EU seeks laws against human rights issues in Pakistan
Islamabad: The Members of the European Parliament (MEPs), who paid a three-day visit to Pakistan, have called for timely reforms and legislative changes on human rights issues including enforced disappearances and blasphemy cases.
From September 19 to 21, MEPs from the European Parliament's Subcommittee on Human Rights (DROI) visited Pakistan. "In other meetings, MEPs focused on the human rights situation against the backdrop of the final round of EU monitoring of Pakistan's preferential trade access to the EU market under the GSP+ scheme for 2014-2033 and its preparations for an application to the next GSP system to be determined in 2024," the European Commission said in a statement.
The commission said the EU is Pakistan's most important export market and as a major "GSP+" country, it has committed to ratifying and complying with 27 international conventions on human rights, labour rights, sustainable development and good governance. "MEPs discussed a wide range of human rights topics in their meetings with the Speaker and members of Pakistan's National Assembly, as well as with the Chairman and members of the Senate," the statement said.
They also held meetings with the Minister of Human Rights, the Minister of Law and Justice and the Chairwoman of the National Commission on Human Rights. The delegation met with civil society organisations, women human rights activists and the media.
In these discussions, they talked about the criminal justice system, torture and the death penalty, economic and social rights, prevention of domestic violence, and the freedoms of religion and belief and the freedom of expression both online and offline.
"MEPs said it was important for Pakistan to undertake timely reforms and legislative changes on human rights issues, and translate them into concrete improvements. They called for determined and structured action, including the swift adoption of laws against torture and enforced disappearances, steps to reduce the number of crimes carrying the death penalty and to apply the new procedures for mercy petitions," the European Commission said.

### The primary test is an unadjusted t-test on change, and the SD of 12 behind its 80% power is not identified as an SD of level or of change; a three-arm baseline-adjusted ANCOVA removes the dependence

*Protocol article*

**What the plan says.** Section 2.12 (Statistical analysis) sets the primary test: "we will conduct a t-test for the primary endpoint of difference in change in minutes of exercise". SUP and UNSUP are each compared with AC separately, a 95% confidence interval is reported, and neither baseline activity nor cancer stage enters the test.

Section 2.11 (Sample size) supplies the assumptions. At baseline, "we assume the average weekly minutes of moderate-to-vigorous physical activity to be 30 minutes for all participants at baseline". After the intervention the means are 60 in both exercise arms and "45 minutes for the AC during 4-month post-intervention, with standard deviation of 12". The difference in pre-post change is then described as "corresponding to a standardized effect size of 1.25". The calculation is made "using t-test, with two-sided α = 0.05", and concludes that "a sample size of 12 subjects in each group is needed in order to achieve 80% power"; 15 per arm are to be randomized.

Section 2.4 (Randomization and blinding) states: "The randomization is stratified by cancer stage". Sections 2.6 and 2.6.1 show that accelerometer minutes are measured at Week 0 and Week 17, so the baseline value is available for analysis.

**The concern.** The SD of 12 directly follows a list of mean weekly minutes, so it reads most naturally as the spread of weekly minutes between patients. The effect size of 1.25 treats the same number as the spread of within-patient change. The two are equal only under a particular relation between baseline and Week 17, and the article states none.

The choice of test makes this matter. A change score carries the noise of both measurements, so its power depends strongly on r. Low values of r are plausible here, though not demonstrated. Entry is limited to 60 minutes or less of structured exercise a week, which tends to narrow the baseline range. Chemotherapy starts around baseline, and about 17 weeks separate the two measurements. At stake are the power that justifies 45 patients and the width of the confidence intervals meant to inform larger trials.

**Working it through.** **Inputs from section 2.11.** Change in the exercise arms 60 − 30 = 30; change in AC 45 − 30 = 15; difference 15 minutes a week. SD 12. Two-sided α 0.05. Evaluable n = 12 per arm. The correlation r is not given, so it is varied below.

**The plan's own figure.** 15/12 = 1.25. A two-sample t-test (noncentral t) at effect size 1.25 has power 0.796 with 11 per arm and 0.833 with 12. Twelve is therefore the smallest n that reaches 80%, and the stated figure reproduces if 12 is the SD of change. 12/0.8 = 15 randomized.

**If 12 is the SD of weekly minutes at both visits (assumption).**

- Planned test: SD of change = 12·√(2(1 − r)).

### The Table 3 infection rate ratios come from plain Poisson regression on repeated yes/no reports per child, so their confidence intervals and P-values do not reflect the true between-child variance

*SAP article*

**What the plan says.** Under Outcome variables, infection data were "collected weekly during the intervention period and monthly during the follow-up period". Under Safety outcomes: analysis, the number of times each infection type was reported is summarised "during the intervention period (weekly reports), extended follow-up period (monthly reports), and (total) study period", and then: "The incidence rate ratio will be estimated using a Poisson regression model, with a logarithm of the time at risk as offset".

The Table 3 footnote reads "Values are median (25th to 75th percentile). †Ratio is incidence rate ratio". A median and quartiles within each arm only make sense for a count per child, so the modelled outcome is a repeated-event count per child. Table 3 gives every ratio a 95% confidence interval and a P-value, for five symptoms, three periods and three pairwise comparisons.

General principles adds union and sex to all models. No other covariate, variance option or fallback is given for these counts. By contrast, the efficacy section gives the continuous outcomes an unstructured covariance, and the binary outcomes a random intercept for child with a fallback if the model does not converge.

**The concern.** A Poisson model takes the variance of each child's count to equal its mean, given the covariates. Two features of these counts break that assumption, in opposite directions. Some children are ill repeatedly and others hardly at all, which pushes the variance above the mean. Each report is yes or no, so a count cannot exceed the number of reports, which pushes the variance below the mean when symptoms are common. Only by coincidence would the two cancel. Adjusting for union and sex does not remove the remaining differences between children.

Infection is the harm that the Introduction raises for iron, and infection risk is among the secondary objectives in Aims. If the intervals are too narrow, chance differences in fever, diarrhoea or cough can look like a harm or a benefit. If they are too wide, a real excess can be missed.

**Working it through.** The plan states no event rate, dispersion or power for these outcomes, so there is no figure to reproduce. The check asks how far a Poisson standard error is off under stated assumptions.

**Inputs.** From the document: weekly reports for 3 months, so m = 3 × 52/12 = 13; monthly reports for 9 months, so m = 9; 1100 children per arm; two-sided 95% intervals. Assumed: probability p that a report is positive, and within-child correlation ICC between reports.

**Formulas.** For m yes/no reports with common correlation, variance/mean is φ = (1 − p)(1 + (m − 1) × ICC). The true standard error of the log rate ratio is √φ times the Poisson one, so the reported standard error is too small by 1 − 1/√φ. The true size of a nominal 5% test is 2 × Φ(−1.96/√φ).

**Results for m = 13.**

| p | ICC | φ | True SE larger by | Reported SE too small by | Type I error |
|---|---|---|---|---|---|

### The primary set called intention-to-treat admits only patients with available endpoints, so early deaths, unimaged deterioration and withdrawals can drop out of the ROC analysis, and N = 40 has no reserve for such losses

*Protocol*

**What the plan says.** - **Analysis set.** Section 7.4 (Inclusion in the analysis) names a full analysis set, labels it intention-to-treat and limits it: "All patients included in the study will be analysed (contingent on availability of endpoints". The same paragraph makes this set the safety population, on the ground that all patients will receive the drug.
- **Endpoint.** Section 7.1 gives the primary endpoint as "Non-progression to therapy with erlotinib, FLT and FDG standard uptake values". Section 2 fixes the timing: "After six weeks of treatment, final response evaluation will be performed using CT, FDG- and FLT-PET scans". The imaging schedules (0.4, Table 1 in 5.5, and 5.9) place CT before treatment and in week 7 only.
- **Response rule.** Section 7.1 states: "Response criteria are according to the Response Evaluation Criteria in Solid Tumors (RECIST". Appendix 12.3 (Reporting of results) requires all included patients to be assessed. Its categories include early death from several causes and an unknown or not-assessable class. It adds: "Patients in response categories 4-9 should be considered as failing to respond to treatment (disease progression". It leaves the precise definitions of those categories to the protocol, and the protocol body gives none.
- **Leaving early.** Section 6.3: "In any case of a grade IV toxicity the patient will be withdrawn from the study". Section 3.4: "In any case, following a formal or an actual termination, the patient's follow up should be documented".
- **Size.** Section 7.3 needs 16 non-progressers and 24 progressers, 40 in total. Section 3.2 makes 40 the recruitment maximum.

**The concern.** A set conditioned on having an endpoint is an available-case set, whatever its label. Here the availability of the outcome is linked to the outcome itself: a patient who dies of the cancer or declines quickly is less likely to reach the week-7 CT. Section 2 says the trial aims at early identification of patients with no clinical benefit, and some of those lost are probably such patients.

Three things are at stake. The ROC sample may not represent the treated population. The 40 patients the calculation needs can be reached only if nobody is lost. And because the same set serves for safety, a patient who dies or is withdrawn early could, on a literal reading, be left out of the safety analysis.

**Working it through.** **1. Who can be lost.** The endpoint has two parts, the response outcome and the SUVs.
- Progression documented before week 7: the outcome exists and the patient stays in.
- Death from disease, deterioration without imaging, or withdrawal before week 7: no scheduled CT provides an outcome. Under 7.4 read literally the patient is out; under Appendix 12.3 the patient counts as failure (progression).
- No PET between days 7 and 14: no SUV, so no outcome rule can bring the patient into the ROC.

"Laws protecting journalists, eliminating obstacles to the work of civil society organisations and media, and the rights to collective bargaining and unionisation should be implemented," it added.
The delegation also raised the need to prevent the misuse of blasphemy laws, by applying safeguards against false accusations.
The members and Pakistani senators committed to sending a joint letter to Pakistan's Supreme Court judges, requesting the court system, particularly at lower levels, speed up its processing of blasphemy cases. MEPs also called for decisive actions to prevent domestic violence, child labour and child marriage.
During their visit, the MEPs were briefed on Pakistan's emergency response, relief activities and vulnerability to climate disasters. They underlined that the international community must increase its efforts to reduce global carbon emissions and help the countries suffering the most from climate change. (ANI)